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Chitosan as a Functional Food

Chitosan as a Functional Food. Creative Commons. Sabrina Hannah PhD Candidate Food Science and Technology. What is Chitosan?. Polysaccharide - c opolymer of: glucosamine N -acetyl glucosamine Chitosan oligosaccharides also important Derived from chitin

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Chitosan as a Functional Food

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  1. Chitosan as a Functional Food Creative Commons Sabrina Hannah PhD Candidate Food Science and Technology

  2. What is Chitosan? • Polysaccharide - copolymer of: • glucosamine • N-acetyl glucosamine • Chitosan oligosaccharides also important • Derived from chitin • 2nd most abundant naturally occuring polysaccharide • Anthropod shells, fungi, brown algae Creative Commons

  3. Chitin Chitosan

  4. Potential Health Effects

  5. Chitosan and Dietary Fats • Fats Bound Include: • Fatty Acids • Bile acids • Triglycerides • Cholesterol • Other sterols Shahidi, et al, 2004 Hennen, 1996

  6. Weight Loss & Cholesterol Lowering Effects • Demonstrated effective in animal and human trials • Most effective in combination with diet adjustment • Effectiveness is enhanced by ascorbic acid • Properties and means of administration are important

  7. Fat Digestion in Rats fed Chitosan Fig. 2. Apparent digestibility of fats and proteins by rats fed with cellulose or chitosan. The apparent fat digestibility was calculated as 100 [(ingested lipids - fecal lipids) / ingested lipids]. Abbreviations: CE,cellulose; CEA, cellulose with ascorbic acid; CEN, cellulose with sodium ascorbate; CH, chitosan; CHA, chitosan with ascorbic acid; CHN, chitosan with sodium ascorbate. chitosan + sodium ascorbate chitosan chitosan + ascorbic acid Deuchi et al, 1994

  8. Cholesterol Lowering in Obese Adult Humans modified from Veneroni et al, 1996

  9. Is it really effective? • Recent review by Ni Mhurchu et al (2005) • Randomized controlled studies involving at least 4 week supplementation • 14 studies, 1071 participants • Dose varied from 1 g/day to 15 g/day • Found weighted mean difference in weight of -1.7 kg and cholesterol of -0.2mmol/L • Statistically significant differences, but perhaps not clinically significant

  10. Chitosan oligosaccharides improved growth and growth rate of many Lactobacillus sp. and B. Bifidum sp. Chitosan as a Prebiotic Lee et al, 2002

  11. Antitumor Properties: Chitosan Oligosaccharides • Suzuki et al, 1996, 1992, 1986, 1985 • Immuno-enhancing effect observed in mouse model • Tokoro et al, 1988 • growth-inhibitory effects observed in a mouse model • Tsukada et al, 1990 • antimetastic effects in mice with lung cancer • Kim and Kim, 2006 • Inhibits activation and expression of MMP-2 in human dermal fibroblasts

  12. Calcium Adsorption: Helps or Hurts? • Jeon and Kim, 1997 • Decreased fecal calcium excretion with intake of chitosan oligosaccharides • Breaking force of rat femurs enhanced by chitosan consumption • Wada et al, 1997 • Chitosan accelerated urinary excretion of radiolabeled calcium • Rats fed chitosan exhibited higher retention then rats fed cellulose • Deuichi et al (1995) • Mineral adsorption and bone mineral content decreased by consumption of chitosan in rats

  13. Safety and Health Concerns • LD50 in mice found to be 16 g/day/kg (Kinumaki, 1968) • Gastric dehydration and impaction • Equates to >90 g/day in humans (Hennon, 1996) • Potential Negative Health Effects: • Growth retardation • Reduced absorption of fat soluble vitamins and nutrients • Metabolism of beneficial fats prevented • Alteration of gut microflora • Potential allergy issues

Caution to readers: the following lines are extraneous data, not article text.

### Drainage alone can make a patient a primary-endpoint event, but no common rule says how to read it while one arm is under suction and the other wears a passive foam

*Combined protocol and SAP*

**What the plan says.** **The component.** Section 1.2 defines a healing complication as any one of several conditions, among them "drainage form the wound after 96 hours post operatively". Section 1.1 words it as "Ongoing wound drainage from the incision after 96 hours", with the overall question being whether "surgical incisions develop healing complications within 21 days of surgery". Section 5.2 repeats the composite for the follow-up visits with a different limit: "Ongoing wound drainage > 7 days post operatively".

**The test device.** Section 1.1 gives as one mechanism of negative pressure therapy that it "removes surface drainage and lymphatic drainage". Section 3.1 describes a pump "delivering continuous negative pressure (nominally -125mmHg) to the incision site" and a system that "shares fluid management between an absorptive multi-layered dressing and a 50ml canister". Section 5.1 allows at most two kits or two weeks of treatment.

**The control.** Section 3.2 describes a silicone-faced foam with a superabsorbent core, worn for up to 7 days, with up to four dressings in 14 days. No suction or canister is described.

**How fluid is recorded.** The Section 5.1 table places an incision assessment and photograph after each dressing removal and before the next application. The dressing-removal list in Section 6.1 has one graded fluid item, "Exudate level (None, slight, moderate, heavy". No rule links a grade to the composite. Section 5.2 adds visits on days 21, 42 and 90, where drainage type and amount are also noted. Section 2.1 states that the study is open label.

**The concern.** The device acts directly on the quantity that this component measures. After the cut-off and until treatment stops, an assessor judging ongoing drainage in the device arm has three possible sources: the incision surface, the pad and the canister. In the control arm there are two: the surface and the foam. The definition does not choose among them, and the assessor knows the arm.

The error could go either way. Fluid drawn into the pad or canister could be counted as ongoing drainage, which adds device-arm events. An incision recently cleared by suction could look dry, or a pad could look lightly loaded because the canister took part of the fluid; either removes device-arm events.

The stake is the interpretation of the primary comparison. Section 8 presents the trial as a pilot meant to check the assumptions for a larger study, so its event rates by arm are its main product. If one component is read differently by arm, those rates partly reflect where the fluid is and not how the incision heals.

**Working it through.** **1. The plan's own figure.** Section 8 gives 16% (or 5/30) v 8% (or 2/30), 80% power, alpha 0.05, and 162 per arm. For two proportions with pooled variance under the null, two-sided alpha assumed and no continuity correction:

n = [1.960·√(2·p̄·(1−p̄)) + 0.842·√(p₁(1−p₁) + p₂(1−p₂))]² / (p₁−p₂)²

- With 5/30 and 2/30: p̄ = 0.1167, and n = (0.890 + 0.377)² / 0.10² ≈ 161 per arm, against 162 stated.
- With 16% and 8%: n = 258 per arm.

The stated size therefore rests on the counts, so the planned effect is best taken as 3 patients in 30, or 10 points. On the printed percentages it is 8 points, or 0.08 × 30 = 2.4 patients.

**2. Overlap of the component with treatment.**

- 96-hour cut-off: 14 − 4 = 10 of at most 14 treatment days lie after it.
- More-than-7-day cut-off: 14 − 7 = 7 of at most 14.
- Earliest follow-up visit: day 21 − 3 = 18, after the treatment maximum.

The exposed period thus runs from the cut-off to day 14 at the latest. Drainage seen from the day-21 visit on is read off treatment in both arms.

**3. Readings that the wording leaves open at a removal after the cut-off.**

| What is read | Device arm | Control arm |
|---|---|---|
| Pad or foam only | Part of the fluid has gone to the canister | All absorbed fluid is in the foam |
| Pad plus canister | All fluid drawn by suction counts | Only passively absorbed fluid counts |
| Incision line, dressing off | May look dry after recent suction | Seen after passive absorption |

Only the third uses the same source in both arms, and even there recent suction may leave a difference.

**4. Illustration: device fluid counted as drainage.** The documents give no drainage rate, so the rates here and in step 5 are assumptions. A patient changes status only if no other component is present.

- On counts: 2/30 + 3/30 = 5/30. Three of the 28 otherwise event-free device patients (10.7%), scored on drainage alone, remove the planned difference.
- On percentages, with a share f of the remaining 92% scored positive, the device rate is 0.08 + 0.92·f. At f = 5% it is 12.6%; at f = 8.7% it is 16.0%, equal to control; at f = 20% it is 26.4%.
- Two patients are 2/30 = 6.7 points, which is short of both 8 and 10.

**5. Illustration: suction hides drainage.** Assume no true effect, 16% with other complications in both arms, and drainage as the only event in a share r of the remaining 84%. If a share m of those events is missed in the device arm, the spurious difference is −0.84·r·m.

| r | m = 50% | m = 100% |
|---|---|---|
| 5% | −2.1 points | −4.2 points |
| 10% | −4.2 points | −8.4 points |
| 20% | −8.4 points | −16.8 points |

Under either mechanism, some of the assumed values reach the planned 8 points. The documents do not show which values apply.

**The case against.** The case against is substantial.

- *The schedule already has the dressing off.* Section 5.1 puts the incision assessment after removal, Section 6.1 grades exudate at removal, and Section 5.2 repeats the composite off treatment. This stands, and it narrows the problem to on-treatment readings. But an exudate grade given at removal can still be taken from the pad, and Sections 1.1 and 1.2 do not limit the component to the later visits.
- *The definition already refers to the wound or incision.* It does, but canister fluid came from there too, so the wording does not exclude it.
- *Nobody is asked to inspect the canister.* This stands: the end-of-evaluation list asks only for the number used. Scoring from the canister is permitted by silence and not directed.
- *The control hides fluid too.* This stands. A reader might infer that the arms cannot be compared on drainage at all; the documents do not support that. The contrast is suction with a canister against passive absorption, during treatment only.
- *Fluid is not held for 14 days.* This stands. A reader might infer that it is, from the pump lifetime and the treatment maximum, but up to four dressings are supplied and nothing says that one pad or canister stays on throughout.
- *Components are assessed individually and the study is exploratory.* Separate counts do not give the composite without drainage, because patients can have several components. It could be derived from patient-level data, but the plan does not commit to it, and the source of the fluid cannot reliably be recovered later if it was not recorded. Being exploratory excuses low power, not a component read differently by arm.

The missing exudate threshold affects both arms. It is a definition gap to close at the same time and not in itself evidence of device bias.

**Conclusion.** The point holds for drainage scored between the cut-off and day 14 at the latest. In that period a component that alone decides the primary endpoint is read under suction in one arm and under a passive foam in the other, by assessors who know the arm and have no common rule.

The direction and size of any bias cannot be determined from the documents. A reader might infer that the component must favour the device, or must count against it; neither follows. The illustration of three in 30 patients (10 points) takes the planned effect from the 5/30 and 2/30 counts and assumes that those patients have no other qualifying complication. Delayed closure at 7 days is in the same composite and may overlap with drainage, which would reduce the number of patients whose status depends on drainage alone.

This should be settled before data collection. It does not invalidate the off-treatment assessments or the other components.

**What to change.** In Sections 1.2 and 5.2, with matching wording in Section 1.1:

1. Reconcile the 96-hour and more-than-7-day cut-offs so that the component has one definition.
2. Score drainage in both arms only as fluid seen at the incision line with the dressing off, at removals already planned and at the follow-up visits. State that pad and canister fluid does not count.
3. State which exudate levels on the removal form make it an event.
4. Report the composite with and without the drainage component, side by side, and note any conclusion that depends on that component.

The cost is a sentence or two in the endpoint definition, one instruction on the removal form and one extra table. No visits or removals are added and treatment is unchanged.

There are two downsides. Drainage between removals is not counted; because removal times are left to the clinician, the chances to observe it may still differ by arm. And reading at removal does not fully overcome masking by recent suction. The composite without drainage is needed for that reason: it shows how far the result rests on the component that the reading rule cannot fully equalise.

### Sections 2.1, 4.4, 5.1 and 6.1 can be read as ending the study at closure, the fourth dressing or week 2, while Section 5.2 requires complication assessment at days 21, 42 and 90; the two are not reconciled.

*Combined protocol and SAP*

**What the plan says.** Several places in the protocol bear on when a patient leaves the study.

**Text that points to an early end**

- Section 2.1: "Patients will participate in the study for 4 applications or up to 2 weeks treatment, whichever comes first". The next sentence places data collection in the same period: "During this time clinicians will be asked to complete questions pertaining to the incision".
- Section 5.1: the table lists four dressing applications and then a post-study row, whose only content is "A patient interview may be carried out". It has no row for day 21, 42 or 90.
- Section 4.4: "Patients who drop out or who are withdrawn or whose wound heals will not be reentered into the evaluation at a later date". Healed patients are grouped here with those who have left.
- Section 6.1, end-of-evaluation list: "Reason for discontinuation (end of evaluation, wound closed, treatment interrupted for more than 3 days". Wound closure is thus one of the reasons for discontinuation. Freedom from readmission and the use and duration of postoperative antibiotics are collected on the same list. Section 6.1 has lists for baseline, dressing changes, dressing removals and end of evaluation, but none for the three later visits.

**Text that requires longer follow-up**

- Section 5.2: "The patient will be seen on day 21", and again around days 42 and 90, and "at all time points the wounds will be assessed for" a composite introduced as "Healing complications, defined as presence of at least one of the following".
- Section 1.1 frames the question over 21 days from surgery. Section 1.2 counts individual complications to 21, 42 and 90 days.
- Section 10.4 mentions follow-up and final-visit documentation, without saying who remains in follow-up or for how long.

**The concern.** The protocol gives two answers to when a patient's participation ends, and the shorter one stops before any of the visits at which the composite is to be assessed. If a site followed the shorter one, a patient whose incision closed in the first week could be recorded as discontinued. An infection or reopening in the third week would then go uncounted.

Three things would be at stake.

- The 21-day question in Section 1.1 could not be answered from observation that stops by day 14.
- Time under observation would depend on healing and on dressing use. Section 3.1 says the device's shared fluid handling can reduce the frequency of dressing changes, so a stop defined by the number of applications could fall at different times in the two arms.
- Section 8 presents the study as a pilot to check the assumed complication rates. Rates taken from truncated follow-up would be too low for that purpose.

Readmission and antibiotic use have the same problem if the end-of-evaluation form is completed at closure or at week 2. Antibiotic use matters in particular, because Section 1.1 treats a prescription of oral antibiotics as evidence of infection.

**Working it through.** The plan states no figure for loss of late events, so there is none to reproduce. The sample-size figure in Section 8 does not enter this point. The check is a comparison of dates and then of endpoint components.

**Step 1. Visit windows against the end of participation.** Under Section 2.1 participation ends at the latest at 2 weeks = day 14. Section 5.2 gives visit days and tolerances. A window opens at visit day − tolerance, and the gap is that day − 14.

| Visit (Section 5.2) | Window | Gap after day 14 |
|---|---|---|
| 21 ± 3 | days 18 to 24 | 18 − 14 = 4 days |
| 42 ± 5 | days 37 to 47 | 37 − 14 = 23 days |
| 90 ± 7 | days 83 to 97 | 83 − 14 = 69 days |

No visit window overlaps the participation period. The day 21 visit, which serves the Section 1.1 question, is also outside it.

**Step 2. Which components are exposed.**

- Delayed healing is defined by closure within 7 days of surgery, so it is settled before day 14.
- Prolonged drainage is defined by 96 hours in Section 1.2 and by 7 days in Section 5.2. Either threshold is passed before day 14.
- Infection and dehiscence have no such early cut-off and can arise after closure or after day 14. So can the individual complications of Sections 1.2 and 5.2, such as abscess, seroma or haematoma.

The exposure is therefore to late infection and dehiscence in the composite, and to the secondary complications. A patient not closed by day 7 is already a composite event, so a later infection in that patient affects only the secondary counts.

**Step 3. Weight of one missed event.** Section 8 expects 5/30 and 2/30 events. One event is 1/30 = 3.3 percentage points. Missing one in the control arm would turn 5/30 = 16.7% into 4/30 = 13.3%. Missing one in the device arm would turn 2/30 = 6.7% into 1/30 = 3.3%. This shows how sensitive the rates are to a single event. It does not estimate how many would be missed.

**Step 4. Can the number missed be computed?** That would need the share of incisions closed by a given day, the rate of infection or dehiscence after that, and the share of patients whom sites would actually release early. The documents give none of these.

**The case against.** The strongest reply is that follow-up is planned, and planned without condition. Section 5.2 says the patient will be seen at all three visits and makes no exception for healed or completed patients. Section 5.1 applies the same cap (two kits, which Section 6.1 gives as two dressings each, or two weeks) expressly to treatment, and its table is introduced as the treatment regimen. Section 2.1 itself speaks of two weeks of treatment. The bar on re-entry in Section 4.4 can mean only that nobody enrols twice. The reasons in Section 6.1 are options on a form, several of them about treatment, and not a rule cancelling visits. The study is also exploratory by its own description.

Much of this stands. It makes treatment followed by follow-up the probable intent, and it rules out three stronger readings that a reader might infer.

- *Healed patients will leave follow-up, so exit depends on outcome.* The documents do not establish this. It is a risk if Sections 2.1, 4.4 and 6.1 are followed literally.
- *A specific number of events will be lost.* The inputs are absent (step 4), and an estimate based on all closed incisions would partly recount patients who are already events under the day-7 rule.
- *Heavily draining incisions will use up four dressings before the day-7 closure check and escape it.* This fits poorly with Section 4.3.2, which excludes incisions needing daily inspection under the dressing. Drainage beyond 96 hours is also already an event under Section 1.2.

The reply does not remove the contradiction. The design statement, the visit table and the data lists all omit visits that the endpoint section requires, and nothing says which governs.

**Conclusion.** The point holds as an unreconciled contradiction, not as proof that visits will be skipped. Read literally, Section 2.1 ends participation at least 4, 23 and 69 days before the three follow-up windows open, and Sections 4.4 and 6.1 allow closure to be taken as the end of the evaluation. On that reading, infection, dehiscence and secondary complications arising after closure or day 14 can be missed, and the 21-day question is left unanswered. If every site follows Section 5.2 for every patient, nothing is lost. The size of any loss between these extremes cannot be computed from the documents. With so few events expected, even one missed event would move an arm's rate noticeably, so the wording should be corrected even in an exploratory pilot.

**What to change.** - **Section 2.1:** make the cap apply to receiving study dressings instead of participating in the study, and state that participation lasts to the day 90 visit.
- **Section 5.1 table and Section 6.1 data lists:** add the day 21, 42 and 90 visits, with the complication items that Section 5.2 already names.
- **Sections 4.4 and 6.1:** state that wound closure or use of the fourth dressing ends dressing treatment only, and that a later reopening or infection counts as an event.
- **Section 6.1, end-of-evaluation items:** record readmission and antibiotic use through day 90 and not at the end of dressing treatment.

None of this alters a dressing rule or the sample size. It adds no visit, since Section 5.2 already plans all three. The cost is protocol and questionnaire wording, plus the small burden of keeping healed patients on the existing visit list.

14. Regulatory Issues • United States • 1983: approved by USDA as a feed additive • 2001: GRAS status request filed but recalled • Primex (http://www.primex.is/) • Widely avaliable as a supplement • Japan, Europe, England, Italy: • Used as a food preservative • Used as a food additive • Used as a diet aid • Chitosan containing products including dietary cookies, potato chips, & noodles are widely available

  15. Other Applications

  16. As an Antimicrobial • Demonstrated effective against: Candida, E. Coli, and Staph. Aureus, Bacillus cereus, Proteus vulgaris • Evaluated for foods including: fruit juices, emulsified sauces, meat, mayo, tofu, hummus, salads, shrimp • Demonstrated effective against fungal diseases on strawberries, kumquats, apples, carrots, pea pods, pizza and meats • Effective against fungal pathogens Shahidi, et al, 2004 Jeon et al, 2000

  17. As an Edible Film • Preservative film for fruits and vegetables • Antimicrobial and Antifungal • Ripening delay • Slow respiration rate • Evaluated on: peaches, pears, kiwifruit, cucumbers, bell peppers, strawberries, tomatoes • Browning prevention • Demonstrated on Lichi (Zhange and Quantick) • Anthocyanins, flavonoids, and phenolics were effected • Potential to replace collagen for meat casing applications Shahidi, et al, 2004 Jeon et al, 2000 Bough, 1977

  18. As an Antioxidant • Darmadji and Izumimoto, 1994 • Decrease in beef TBA values with addition of chitosan • St. Angelo and Vercellotti, 1989 • Decrease in beef TBA values and hexanal levels • Control of “warmed-over flavor” with addition of N-carboxymethylchitosan • Li et al, 1996 • Oxidative rancidity of pork prevented by N-carboxymethylchitosan • Kamil et al, 2002 • Oxidation prevention in cooked herring observed through peroxide values, TBARS and volatile aldehydes

  19. As an Additive or Processing Aid • Juice Clarification • Control of acidity in juices • Color adjustment/stabilization • Texture control • Thickener • Stabilizer • Gel former • Emulisifying agent Shahidi, et al, 2004 Jeon et al, 2000 Bough, 1977

  20. Questions?

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